How to Change a Camshaft Position Sensor

by Don Bowman

A camshaft sensor is an 8-volt hall-effect switch used to signal the computer the position of the number-1 intake valve and the speed of the camshaft. The computer uses this information to regulate fuel injection timing. The camshaft sensor is always positioned in front of a wheel that is slotted or has windows attached to the camshaft. As the wheel passes in front of the sensor, it creates an open and closed circuit.

1

Locate the camshaft sensor. The camshaft sensor is always in the immediate vicinity of the camshaft. Most four-cylinder engines will have the camshaft sensor located in the front of the engine just forward of the valve cover. Foreign cars such as Honda with a distributor will have the crank and camshaft sensors in the distributor. These sensors are not serviceable and the distributor must be replaced. Those sensors that are located outside the distributor are shaped like a small cylinder with two wires attached to it. V6 and V8 engines will normally have the sensor in the intake manifold, which would place it directly over the camshaft.

2

Disconnect the electrical plug on the sensor by pressing on the tab and pulling it off. Remove the hold-down bolt, using a 10-mm socket and ratchet. Twist the camshaft sensor as it is being pulled out. It is always a tight fit so it will resist removal to some degree.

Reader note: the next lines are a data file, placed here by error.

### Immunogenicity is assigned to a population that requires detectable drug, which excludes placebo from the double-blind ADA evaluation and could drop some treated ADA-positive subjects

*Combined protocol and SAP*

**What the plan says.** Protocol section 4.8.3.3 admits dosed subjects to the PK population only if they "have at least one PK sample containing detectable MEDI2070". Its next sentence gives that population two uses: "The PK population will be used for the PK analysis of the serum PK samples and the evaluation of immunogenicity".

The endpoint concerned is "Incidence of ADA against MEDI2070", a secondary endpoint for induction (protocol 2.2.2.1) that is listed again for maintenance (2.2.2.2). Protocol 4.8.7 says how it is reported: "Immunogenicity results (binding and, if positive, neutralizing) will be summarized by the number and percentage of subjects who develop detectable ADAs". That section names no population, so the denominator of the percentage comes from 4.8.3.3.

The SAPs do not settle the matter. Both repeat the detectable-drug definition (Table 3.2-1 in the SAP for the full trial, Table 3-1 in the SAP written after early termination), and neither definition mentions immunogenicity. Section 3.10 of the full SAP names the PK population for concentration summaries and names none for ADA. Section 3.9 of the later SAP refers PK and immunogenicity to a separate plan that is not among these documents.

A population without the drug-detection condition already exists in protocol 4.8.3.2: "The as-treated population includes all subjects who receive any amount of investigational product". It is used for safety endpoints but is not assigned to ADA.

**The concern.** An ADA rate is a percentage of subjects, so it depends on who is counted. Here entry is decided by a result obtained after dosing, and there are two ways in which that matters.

3

Insert the new cam sensor, making sure to keep the tip clean. Twist it as it is being installed to ease entry into its position.

4

Rotate the sensor to align the hole in the bracket with that of the mounting surface. Install the bolt and tighten with the socket. Plug the electrical plug into the top of the sensor.

Items you will need

About the Author

Don Bowman has been writing for various websites and several online magazines since 2008. He has owned an auto service facility since 1982 and has over 45 years of technical experience as a master ASE tech. Bowman has a business degree from Pennsylvania State University and was an officer in the U.S. Army (aircraft maintenance officer, pilot, six Air Medal awards, two tours Vietnam).

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